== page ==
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Louisiana Democracy Project, Inc.
Clean Water

from US PIRG

 

THIRTY YEARS AFTER THE CLEAN WATER ACT, WE STILL HAVE A WATER QUALITY

CRISIS

In the late 1960s, it became increasingly evident that the U.S. was

facing a

water quality crisis a report by the Council on Environmental Quality

had

found that only 10% of American waters could be considered unpolluted

or even

only moderately polluted.  When the Cuyahoga River literally caught on

fire

because of the chemical content, it became clear that action had to be

taken.

Congress passed the Clean Water Act, establishing the clear goal of

making all

waterways fishable and swimmable by 1983 and eliminating all discharge

of

pollutants into waterways by 1985.

 

These goals have clearly not been met:

40% of our rivers, lakes, and estuaries are still too polluted for

safe

fishing or swimming.

Since 1988, there have been nearly 30,000 beach closings.

47 states issued fish consumption advisories in 1998, urging limited

consumption of fish from their waters due to contamination caused by

mercury,

PCBs, chlordane, dioxins, and DDT and its byproducts, which persist in

the

environment.  The 1999 PIRG Report "Fishing for Trouble" reported that

40 states

are issuing advisories for mercury alone, and 10 states have advisories

on every

single body of water within their borders.

 

AMERICA'S DUMPING GROUNDS

This report asks why we have fallen so far short of the Clean Water

Act's goals,

and examines the simple answer: polluters continue to use our waterways

as

dumping grounds. We examine two major reasons this is allowed to go on.

 

First, we examine water pollution as reported to the Toxics Release

Inventory

(TRI) for 1997.  We summarize and discuss the specific rivers and

waterways

receiving the largest amounts of toxic pollution, the states where the

most

discharge occurs, and the facilities and companies responsible for the

most

dumping. Most of this pollution is legal. Under the Clean Water Act,

the U.S.

Environmental Protection Agency (EPA) issues permits to all public and

private

entities intending to discharge pollutants into surface waterways.

Because the

goal of the Clean Water Act is ZERO DISCHARGE, the intention was that

permits

would gradually be tightened until the permit was for zero pollution.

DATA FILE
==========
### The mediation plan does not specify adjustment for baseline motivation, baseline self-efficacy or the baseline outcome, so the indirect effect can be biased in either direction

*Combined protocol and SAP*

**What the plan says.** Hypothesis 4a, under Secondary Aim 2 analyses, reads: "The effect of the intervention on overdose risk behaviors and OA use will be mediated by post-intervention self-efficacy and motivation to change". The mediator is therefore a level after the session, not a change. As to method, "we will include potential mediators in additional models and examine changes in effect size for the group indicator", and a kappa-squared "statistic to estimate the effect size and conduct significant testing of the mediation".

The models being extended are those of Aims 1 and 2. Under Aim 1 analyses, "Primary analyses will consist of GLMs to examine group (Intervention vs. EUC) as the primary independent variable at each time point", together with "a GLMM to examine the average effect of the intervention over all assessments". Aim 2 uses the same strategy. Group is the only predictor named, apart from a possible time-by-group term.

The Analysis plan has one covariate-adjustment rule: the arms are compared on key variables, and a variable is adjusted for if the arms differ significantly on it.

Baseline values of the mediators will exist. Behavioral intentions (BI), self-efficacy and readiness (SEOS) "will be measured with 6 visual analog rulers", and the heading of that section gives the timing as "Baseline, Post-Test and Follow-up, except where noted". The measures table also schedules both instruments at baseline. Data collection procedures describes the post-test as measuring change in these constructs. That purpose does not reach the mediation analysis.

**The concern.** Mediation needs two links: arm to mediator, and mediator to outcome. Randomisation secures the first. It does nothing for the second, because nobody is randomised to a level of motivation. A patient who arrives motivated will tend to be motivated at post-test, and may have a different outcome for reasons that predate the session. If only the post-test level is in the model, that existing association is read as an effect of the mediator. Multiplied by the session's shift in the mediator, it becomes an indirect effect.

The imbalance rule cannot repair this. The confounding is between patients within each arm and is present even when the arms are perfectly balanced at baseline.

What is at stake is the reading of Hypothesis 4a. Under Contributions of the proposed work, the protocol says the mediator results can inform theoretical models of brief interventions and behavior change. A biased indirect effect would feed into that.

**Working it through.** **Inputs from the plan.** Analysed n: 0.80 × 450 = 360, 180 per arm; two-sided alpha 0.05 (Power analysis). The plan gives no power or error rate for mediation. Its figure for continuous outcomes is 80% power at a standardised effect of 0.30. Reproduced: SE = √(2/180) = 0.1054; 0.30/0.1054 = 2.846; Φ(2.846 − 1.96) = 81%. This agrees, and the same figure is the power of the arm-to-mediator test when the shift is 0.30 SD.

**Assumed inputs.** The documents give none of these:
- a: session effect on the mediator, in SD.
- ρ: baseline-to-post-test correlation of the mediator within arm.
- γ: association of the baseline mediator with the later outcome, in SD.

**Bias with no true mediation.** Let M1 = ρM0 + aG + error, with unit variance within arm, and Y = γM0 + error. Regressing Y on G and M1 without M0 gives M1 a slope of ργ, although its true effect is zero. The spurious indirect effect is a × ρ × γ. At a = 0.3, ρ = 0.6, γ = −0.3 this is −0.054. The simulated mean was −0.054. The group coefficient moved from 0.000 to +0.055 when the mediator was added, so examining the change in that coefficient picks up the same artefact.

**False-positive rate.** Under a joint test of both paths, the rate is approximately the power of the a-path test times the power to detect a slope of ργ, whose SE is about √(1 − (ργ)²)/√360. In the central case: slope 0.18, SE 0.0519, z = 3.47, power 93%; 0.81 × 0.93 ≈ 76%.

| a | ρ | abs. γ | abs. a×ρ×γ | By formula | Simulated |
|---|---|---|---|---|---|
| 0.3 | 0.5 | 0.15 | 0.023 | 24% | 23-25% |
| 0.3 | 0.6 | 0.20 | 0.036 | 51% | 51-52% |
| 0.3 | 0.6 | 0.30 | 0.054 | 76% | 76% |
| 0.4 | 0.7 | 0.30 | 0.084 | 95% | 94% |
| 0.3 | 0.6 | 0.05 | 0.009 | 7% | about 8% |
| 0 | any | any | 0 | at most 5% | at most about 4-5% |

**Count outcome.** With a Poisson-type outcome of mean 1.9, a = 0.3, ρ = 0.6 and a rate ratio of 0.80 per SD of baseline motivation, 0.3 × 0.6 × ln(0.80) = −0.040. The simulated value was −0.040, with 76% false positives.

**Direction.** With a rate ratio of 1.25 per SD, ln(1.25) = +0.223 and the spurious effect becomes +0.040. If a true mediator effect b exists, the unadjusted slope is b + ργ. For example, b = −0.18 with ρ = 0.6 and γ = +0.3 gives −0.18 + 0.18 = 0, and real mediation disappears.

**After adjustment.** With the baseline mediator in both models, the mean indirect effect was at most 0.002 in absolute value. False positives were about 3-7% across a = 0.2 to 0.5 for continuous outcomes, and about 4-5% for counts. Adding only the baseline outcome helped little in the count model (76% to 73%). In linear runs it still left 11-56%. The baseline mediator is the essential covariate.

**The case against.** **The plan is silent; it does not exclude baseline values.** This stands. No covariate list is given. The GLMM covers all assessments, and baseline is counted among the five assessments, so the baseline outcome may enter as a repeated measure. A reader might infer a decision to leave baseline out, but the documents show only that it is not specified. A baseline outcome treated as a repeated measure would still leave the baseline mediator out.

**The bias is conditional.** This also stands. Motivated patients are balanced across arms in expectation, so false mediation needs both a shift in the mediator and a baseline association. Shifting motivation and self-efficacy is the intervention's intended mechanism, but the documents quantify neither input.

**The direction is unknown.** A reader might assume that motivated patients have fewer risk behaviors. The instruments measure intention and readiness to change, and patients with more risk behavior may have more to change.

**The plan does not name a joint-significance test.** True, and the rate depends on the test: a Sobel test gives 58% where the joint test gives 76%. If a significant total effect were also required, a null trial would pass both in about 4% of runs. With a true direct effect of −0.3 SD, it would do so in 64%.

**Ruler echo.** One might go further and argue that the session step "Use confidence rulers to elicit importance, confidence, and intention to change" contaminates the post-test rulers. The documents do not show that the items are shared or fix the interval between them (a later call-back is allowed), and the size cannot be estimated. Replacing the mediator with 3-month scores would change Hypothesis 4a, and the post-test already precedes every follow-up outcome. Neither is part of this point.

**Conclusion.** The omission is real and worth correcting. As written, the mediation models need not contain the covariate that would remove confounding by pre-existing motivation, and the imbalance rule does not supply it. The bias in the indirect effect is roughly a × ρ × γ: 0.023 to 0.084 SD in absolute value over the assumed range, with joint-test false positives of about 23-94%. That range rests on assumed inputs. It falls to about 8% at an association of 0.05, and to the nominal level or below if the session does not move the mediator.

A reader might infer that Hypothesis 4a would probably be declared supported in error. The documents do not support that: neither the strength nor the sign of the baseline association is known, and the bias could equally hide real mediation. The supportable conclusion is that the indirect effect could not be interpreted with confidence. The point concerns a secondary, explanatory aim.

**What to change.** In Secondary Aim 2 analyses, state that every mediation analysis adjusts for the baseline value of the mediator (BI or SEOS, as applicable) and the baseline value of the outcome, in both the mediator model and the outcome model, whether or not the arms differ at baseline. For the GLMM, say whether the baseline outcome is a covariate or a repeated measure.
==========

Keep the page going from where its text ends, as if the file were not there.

The

hundreds of millions of pounds of water pollution reported by

facilities in 1997

demonstrate that the government is not using the permit system as it

was

intended, but rather as a way of licensing pollution.

 

Second, we examine how EPA has failed even to enforce the too-lax

permits is

issues. We look at EPA's compliance database and summarize the

facilities that

are in significant non-compliance with their permits, discharging

amounts of

pollutants which far exceed designated limits.  We list states with the

highest

numbers of facilities in "significant non-compliance," as well as

states with

the highest percentage of facilities in "significant non-compliance."

Each state will get, in addition to the report, a 2-page fact sheet

detailing

the toxic releases to water bodies in the state, including top 5 water

bodies,

polluters, and chemicals for both overall pollution and the specific

types

examines (carcinogens, reproductive toxins, persistent toxic metals).

 

HOW TO CLEAN UP OUR WATER

We then examine exactly why the Clean Water Act has failed to clean up

water

pollution, and why the Community Right-to-Know Act (which created the

Toxics

Release Inventory) has gone far enough to promote pollution prevention.

 Most importantly, we recommend exactly how to strengthen key environmental

laws and programs in order to make sure our waterways are not America's dumping

grounds:

1)  Strengthen the Clean Water Act and its enforcement:

A.  Set mandatory minimum penalties for polluting

B.  Make sure that the penalties for polluting outweigh the economic

Profits gained by violating permits (currently, most companies save more money by violating their permit than they have to pay in fines).

C.  Strengthen citizens' right to enforce the Clean Water Act by suing

polluters

 

2)  Strengthen the Community's Right to Know

A.  Require all facilities that release toxics to report their releases

B.  Require facilities to report their use of toxic chemicals, not just

Their waste, in order to promote pollution prevention.

C.  Increase public access to EPA's database of facilities that are in